(or surface). Palm eyes, for instance, are those small dark holes where possibly
a foreign particle caused an imperfection in the glaze during the firing
process. Sometimes oxygen entering the kiln during the firing would cause
this effect. Though common, these imperfections are not necessarily signs
of authenticity. A good book (like
Hobson1) will go into detail on
each, and even point out which is most common to a certain reign. Though
good to be familiar with (as earlier mentioned), they also are
not necessarily signs of authenticity.
There also seems to be an increase
of classic blue and white 'Ming' chargers and plates with the orange tinted
unglazed foot-ring usually known to early Ming and Yuan wares. Not wanting
to discount those that are authentic, just be aware that there is a
chemical oxidizing agent named Potassium Permanganate (KMno4) that can
be used to create this look. It is water soluble and available with any shade
of iron oxide red or yellow.
One last thing to mention. The 'classic' books
on Chinese porcelain have been around for many years, providing the collector
with a wealth of knowledge in determining authenticity. This same knowledge
has been available to the counterfeiters, whose tools and methods have only
improved with time.
Start that library. Hit those museums.
Internet Auctions - Some
This avenue has its ups and downs. You really
have to be careful out there. I've seen some treasures go for pennies, but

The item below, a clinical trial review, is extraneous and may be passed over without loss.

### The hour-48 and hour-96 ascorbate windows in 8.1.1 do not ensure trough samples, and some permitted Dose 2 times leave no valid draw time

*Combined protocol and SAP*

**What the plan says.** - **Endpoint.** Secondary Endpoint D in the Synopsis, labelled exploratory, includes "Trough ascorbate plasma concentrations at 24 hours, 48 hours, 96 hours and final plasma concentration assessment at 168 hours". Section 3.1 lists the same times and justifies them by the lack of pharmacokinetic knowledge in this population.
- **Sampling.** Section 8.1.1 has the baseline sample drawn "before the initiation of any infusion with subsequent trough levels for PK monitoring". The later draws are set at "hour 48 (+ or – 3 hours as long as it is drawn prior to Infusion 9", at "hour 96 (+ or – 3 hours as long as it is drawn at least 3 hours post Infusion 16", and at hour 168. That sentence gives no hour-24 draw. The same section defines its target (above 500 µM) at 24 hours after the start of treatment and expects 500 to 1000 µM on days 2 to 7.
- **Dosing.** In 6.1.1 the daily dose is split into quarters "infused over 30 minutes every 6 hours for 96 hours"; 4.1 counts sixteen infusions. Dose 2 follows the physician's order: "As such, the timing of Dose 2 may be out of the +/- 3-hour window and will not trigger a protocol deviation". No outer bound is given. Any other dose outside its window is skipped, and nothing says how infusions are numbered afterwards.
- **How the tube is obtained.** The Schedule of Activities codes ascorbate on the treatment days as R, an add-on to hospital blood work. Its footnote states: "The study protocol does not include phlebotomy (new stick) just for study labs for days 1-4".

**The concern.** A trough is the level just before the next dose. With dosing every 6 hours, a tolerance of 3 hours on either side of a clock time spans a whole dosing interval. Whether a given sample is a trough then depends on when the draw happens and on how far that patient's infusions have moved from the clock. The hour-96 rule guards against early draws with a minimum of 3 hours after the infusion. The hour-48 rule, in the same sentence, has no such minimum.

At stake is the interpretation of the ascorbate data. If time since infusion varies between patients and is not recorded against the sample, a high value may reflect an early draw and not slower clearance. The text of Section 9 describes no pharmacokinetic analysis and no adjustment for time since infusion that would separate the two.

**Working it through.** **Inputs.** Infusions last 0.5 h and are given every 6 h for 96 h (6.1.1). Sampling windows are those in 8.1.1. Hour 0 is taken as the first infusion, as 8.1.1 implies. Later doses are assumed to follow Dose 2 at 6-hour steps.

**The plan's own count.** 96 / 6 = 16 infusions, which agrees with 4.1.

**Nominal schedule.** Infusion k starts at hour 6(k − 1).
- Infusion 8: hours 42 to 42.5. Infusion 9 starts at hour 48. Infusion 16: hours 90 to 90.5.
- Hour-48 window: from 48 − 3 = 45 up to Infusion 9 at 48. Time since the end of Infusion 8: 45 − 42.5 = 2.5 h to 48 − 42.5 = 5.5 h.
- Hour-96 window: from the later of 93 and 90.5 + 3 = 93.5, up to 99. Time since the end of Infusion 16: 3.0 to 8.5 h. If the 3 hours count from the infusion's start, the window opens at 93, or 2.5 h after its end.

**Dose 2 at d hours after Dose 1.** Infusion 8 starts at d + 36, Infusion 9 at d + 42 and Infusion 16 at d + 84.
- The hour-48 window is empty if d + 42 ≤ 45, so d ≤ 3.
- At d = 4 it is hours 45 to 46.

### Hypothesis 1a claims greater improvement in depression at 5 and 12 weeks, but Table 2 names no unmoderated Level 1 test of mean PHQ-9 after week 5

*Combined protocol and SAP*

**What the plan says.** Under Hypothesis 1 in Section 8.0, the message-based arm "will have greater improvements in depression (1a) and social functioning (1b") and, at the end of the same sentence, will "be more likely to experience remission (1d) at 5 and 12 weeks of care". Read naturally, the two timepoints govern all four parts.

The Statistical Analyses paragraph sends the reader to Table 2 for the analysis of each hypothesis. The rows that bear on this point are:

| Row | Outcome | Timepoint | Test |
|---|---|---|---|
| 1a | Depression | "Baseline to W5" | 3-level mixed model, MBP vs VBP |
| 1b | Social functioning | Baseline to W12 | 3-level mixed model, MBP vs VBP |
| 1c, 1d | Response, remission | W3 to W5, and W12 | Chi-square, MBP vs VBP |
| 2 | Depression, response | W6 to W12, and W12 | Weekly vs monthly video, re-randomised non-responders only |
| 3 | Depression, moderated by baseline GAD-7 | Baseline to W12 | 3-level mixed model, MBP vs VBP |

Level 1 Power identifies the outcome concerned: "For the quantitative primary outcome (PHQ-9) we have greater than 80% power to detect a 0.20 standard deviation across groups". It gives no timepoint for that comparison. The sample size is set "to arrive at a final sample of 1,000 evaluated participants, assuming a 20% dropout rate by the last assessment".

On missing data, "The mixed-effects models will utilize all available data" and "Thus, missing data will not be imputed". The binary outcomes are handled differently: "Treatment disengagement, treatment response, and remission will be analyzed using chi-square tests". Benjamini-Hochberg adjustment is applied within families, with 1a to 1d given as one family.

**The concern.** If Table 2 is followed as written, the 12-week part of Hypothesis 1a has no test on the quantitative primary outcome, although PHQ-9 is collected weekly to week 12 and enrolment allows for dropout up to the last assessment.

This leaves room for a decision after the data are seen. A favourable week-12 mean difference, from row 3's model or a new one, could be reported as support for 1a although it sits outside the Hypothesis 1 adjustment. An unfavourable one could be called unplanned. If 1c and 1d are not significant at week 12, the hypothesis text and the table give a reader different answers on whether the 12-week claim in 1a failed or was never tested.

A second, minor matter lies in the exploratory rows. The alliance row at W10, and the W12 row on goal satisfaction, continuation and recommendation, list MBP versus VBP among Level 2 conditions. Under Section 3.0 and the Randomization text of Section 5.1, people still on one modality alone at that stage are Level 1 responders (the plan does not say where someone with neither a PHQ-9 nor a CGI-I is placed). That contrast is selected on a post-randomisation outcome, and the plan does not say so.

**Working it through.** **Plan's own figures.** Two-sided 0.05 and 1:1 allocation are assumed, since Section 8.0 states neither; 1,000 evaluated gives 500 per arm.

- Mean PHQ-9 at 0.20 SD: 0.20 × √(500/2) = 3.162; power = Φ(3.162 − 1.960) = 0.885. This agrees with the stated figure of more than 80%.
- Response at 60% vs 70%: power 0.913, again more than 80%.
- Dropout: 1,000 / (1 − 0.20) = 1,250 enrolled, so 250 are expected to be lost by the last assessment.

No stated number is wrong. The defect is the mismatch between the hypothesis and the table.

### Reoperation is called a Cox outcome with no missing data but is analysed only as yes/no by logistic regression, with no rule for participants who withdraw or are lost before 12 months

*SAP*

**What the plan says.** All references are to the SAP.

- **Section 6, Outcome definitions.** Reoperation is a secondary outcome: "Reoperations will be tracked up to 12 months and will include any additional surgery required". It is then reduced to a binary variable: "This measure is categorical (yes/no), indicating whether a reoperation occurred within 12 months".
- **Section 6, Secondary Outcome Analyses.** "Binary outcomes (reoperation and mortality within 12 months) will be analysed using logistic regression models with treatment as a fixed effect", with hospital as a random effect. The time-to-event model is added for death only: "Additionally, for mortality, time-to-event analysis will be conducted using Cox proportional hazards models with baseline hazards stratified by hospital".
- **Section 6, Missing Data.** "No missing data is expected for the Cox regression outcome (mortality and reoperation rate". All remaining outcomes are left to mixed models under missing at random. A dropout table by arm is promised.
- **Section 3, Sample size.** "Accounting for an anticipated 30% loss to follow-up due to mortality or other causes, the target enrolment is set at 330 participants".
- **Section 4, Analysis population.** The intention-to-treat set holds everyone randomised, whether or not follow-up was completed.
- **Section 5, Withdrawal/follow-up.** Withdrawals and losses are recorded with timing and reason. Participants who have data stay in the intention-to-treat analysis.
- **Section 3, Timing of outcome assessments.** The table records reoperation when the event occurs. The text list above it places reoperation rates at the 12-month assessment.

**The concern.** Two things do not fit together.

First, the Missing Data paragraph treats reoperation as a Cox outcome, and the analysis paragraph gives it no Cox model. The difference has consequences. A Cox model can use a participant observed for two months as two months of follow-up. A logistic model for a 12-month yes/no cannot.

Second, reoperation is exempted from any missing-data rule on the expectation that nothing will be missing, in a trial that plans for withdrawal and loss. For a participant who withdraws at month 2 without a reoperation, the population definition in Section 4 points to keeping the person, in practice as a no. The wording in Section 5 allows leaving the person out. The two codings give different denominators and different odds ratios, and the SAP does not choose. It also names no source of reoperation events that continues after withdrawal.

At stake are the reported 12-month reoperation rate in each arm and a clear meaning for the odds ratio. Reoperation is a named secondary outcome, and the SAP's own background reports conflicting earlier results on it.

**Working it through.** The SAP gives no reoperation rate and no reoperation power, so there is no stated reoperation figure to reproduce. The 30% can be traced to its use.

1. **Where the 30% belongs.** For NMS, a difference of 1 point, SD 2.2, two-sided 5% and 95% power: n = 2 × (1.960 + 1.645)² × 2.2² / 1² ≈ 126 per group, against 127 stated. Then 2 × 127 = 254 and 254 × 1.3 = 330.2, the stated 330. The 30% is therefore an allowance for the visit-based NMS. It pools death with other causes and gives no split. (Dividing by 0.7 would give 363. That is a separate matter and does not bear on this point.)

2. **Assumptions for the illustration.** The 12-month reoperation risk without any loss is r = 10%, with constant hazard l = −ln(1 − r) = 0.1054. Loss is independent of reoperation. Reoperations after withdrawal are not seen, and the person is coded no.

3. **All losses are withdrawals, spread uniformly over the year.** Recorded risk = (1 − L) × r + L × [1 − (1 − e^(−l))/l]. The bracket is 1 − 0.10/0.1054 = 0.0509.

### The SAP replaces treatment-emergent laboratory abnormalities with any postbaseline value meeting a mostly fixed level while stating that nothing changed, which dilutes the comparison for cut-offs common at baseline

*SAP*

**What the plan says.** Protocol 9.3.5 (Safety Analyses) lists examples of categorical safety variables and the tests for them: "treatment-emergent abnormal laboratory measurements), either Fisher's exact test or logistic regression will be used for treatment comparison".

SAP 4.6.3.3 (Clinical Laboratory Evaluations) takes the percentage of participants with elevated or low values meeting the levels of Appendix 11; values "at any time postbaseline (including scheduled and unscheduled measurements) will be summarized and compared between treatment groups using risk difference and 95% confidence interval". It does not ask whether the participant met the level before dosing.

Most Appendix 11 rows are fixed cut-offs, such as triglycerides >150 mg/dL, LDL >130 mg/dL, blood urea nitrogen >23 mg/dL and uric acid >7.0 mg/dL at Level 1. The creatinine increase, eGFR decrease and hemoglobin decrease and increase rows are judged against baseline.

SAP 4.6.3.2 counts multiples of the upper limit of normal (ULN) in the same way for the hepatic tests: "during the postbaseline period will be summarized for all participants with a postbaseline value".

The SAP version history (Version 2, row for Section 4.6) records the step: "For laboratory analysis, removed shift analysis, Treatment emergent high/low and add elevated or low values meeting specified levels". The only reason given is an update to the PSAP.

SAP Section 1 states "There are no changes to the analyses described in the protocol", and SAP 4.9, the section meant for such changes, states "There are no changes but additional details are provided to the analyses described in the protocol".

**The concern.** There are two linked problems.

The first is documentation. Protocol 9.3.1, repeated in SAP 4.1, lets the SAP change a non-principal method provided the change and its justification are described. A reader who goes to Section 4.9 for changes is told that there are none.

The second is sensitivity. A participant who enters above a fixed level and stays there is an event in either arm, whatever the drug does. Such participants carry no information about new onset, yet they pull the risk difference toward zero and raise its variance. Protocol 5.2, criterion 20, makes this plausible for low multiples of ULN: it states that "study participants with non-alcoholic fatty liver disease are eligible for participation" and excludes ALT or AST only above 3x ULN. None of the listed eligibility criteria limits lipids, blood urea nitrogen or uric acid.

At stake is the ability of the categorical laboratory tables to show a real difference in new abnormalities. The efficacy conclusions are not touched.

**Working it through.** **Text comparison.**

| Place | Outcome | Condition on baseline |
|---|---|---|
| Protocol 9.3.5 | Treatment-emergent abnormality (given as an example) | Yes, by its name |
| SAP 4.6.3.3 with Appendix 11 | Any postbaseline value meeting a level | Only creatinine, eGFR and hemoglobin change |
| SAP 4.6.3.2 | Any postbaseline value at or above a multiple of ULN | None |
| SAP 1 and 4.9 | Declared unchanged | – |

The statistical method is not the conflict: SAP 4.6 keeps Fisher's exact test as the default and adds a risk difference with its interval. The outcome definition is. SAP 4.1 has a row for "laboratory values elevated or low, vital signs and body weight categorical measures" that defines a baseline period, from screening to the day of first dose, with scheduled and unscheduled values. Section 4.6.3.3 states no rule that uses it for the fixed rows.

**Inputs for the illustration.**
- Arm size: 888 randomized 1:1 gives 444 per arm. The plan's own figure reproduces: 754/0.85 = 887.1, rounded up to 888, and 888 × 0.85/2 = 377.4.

also some expensive rip-offs. Everyone is familiar with the old saying 'Buyer
Beware', but because of the nature (and tactics) of the online auction, 'Seller
As mentioned earlier, fakes are often passed from
hand to hand unintentionally. Anyone can make an error in judgment. I
believe most people are honest. But there is now an alarming increase
of intentional passing of fakes on the Internet auctions. Some quite obvious,
and some not so obvious.
Speaking of honesty, here are some of the tactics
of the 'less than honest' to watch out for in the world of online auctions.
I know it happens, because I've seen it.
Let's say a seller lists an item that has all
the properties of authenticity, but the image is not clear and no macro images
are offered. Before you bid on this item, be aware not only of the refund
policy, but study the description closely. A seller saying "I don't know
what it is." and only suggests it might be Ming or Qing (or old) does
not have to refund your money if it isn't. I've seen them use the wording
"Ming Dynasty - Xuande style" in which case the simple use of the word "style"
clears them from having to refund your money. Some don't offer a refund policy
at all. I'd steer clear of these unless you know the seller's reputation,
or are willing to gamble.
Another caution is the
Private Auction. The bidder's identity is hidden (protected),
but it's really protecting the seller, allowing him to receive
bids from unsuspecting bidders that can't be warned in advance. I've
seen many an auction where the bidder is unaware the piece they are bidding
on is fake. There is no way to reach the bidder, and it's against the auction
policy to interfere with an auction. Know your stuff if you participate in
a private auction.
I recently had a lady contact me asking for help
on a small bowl that she paid 12 dollars for at a garage sale. I enjoy helping
when I have the time, so I downloaded the image.
She had a fine bowl of Imperial quality that,
if authentic, would fetch 8 to 10 thousand dollars, and easily several hundred
if the mark was spurious (not of the period). I told her to seek a second
opinion from a reputable auction house. She did just that, and they confirmed
As previously stated, if you participate in online
auctions, be very careful as both a buyer and a seller.
Though forums can offer excellent information
to collectors from both novice to advanced, there are some things
to be cautious of. Most moderators know their stuff, but
there always seems to be one (or more) self proclaimed
'expert' who will try to establish himself as having